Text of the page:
UN panel lays out red lines against greenwashing
A UN panel rolled out a host of guidelines that would define credible net zero emissions targets and set out checklists for companies and cities to meet.
The big picture: The report, which was delivered to UN United Nations Secretary-General António Guterres at COP27 Tuesday morning, aims to bring order and clarity to the murky and confusing world of net zero target-setting and avoid greenwashing.
Driving the news: Comprised of 17 environmental and finance experts and chaired by former Canadian environment and climate minister Catherine McKenna, the panel's report seeks to rein in practices that risk losing the trust of the public and failing to reduce greenhouse gas emissions.
Zoom in: The report sets out 10 main recommendations for net zero targets from non-state actors. These include committing to immediate cuts in absolute emissions across a company's value chain, including the end use of its products, also referred to as Scope 3 emissions.
- It calls for non-state actors to publicly spell out transition plans that show both near-term emissions cuts and spending plans that are consistent with meeting their targets.
- The disclosure of information that is comparable from one company or city to the next is key to preventing dishonest or incomplete carbon accounting, the report finds.
- The report recommends using a UN portal to house company, city and state emissions plans.
- The expert group also recommends that companies shift from voluntary net zero initiatives to a regulated process at the national level.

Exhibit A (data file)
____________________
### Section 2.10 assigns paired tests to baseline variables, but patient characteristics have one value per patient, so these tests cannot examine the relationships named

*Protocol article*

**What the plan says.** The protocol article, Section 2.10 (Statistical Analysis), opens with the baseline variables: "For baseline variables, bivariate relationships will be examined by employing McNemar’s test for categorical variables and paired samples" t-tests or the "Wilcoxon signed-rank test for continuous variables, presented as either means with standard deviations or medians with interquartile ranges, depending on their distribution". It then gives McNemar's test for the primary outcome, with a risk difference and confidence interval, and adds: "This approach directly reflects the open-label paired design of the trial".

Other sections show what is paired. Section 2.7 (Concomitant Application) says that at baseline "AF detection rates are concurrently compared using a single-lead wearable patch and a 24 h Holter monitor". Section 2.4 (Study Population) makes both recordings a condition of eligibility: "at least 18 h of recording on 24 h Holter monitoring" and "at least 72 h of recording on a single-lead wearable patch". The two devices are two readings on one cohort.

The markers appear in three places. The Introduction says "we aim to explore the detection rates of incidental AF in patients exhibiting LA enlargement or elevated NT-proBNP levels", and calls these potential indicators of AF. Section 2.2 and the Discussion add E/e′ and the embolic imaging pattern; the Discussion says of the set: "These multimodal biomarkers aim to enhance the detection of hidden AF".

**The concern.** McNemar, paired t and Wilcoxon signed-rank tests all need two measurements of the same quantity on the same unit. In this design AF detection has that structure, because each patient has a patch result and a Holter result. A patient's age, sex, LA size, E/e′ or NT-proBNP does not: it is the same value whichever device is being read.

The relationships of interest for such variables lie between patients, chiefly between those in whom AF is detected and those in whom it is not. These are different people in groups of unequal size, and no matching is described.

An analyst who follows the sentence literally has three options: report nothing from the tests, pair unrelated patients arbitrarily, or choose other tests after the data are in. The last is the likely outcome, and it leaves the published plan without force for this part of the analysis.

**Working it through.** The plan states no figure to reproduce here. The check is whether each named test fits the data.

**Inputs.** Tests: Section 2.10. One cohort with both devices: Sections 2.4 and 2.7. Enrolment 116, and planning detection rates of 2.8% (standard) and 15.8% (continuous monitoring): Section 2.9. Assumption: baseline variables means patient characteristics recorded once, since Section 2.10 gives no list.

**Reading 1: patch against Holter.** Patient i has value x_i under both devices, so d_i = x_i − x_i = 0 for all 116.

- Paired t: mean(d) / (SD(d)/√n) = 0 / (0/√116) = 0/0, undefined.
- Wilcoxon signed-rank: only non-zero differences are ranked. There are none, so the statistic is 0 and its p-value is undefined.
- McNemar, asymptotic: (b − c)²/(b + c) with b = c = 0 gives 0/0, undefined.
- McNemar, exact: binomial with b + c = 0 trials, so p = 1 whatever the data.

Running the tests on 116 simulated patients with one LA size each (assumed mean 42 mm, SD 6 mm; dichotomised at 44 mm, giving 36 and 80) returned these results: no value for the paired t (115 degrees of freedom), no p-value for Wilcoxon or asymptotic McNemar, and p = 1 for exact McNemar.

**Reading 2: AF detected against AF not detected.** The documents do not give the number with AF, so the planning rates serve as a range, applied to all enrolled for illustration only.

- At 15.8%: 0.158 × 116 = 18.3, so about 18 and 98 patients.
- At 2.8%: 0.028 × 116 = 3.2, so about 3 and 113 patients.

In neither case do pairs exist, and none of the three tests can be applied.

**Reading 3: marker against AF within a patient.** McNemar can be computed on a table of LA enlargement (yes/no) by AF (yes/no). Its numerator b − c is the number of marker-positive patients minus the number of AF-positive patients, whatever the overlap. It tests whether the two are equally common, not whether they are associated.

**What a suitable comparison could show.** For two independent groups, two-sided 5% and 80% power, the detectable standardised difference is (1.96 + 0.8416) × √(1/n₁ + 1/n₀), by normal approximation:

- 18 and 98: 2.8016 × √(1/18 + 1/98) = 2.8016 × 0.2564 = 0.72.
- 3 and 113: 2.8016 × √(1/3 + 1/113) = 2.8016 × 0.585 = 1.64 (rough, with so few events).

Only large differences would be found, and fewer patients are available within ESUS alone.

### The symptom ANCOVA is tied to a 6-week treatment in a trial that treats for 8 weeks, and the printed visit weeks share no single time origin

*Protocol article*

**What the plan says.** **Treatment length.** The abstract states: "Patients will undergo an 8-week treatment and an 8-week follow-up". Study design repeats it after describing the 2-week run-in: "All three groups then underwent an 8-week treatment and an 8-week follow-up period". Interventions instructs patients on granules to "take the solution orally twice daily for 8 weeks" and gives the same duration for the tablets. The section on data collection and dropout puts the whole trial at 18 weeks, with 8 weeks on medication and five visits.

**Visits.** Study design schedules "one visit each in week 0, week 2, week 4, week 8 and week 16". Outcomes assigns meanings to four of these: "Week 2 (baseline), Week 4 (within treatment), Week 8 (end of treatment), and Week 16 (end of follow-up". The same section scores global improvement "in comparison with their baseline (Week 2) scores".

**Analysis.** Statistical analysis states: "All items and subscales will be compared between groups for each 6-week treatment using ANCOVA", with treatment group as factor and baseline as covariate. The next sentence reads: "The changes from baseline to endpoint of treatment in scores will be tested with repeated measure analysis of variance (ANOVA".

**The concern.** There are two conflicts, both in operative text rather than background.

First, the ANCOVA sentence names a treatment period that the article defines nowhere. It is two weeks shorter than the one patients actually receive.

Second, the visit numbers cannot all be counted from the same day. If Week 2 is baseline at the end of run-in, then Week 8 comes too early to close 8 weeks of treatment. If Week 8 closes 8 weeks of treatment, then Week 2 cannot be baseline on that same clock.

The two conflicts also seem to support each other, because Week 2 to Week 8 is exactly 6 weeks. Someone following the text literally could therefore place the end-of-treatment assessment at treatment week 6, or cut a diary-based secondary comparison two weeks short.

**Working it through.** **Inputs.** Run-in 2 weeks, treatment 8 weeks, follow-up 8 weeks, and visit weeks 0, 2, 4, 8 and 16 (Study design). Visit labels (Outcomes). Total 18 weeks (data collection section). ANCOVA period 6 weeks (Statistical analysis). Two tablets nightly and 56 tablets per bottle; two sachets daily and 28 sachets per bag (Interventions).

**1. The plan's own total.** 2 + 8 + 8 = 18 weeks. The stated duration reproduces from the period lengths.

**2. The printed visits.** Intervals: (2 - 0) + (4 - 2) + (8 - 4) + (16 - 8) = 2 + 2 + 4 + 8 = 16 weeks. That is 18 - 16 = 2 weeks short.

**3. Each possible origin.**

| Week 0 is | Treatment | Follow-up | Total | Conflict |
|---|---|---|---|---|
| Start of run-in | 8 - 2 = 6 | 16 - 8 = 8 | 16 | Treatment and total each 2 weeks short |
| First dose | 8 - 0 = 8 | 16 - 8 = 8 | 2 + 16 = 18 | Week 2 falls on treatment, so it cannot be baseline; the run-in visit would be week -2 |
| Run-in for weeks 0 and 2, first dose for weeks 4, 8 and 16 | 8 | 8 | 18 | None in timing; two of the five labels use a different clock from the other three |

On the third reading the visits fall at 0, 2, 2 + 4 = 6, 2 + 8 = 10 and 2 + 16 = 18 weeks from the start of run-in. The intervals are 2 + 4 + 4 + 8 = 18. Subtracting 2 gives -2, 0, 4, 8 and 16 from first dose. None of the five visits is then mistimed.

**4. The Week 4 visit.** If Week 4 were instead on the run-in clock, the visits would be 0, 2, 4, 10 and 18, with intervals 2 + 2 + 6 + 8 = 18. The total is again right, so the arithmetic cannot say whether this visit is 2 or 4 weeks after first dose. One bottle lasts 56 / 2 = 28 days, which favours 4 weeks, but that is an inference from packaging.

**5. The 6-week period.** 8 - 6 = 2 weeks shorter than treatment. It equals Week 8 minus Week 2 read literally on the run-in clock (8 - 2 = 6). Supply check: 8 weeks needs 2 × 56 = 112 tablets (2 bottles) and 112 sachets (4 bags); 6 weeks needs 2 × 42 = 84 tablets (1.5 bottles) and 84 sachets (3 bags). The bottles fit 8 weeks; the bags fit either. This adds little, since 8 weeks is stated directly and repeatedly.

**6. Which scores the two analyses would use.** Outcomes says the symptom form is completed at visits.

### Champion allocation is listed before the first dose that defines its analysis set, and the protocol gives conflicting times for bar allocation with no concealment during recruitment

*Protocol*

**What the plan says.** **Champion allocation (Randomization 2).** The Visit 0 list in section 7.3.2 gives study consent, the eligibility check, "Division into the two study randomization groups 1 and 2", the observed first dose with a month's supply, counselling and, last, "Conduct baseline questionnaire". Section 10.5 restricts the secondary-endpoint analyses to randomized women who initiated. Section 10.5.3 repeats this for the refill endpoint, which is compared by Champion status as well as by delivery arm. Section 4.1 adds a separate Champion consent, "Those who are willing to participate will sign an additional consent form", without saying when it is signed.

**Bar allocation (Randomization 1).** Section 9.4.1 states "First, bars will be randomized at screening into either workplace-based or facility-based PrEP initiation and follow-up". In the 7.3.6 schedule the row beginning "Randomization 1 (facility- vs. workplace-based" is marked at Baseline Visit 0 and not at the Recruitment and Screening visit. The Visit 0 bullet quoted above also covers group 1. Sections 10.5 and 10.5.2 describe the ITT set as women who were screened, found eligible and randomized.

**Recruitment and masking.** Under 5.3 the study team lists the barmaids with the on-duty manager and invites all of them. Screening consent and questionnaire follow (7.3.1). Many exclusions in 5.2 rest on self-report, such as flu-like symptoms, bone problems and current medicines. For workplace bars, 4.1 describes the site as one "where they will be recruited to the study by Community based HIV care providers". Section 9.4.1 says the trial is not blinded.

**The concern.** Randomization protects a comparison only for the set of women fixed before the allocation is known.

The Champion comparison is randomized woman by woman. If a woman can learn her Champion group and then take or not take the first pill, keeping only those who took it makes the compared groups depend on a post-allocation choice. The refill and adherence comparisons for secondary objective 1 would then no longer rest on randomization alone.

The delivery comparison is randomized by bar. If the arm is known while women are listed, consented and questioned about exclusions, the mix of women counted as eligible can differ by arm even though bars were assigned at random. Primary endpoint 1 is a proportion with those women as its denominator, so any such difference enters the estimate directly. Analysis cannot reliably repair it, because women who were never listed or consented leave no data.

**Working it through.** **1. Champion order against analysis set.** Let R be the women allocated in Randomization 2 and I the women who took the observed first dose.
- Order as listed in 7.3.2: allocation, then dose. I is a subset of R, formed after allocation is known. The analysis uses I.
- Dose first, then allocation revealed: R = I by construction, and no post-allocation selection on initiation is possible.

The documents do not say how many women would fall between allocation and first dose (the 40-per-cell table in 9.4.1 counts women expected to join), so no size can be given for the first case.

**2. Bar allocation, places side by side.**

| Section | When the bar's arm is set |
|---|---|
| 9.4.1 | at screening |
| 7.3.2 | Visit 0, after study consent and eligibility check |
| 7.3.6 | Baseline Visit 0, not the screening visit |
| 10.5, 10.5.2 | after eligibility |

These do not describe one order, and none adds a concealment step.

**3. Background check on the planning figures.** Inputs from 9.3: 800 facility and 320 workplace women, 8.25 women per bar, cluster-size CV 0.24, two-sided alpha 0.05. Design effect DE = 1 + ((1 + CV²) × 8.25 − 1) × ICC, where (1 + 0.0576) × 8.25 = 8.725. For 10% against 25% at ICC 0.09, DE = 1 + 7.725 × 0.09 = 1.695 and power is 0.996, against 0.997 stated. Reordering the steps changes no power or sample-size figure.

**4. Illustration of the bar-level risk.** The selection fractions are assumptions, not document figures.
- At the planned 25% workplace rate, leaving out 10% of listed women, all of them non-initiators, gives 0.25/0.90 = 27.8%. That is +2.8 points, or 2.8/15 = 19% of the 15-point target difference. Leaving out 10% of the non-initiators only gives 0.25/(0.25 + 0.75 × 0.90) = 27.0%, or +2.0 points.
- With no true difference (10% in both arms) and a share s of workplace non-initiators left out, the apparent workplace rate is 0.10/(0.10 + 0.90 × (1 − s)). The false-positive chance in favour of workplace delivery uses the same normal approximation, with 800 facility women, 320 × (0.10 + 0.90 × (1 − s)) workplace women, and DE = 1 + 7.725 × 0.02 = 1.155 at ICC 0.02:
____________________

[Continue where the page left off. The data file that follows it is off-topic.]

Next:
The big picture: In the past several years, companies, cities and states have raced to set net zero targets, but many have not fully aligned their budgets and practices with achieving those goals.
- "The problem is that the criteria and benchmarks for these net-zero commitments have varying levels of rigor and loopholes wide enough to drive a diesel truck through," said Guterres, in prepared remarks. "We must have zero tolerance for net-zero greenwashing."
The new report sets out firm "red lines" aimed at preventing greenwashing.
- For example, companies could not claim to be on their way to net zero while continuing to build or invest in new fossil fuel infrastructure, deforestation or other environmentally damaging activities.
- "If fossil fuel companies think that they can expand production under a net zero target, they need to think again," stated expert group member Bill Hare of Climate Analytics, in a statement.
- They also could not buy cheap emissions credits before cutting their own emissions.
- In addition, companies could not lobby against government climate policies either on their own or through trade associations, the panel's guidance states. "They must align their advocacy, as well as their governance and business strategies with their climate commitments."
The intrigue: The group's recommendations would seem to contradict a forthcoming U.S. plan to have companies finance developing country transitions to clean energy via carbon credits.
- However, it depends on how the credits are defined.
- The expert group encourages multinational companies to participate in such partnerships through the use of "high-quality credits," and provided the companies have already taken certain actions on their own.
- "High-quality credits should only be used to balance out all remaining emissions once a non-state actor is meeting its short and medium-term targets," the report says.
- It notes a high-quality credit would be, at a minimum, in addition to what would have happened without the incentive and would have to result in permanent emissions cuts.
Reality check: The expert group's recommendations are just that, suggestions, and cannot be imposed on multinational corporations.
- However, the recommended standards could find their way into C-suites through a combination of investor, customer, lawmaker and competitive pressures.
What they're saying: "We do need to be very clear about what's required, because people are saying they are carbon neutral, they are net zero, millions of other terms," McKenna told Axios. "They have to mean things."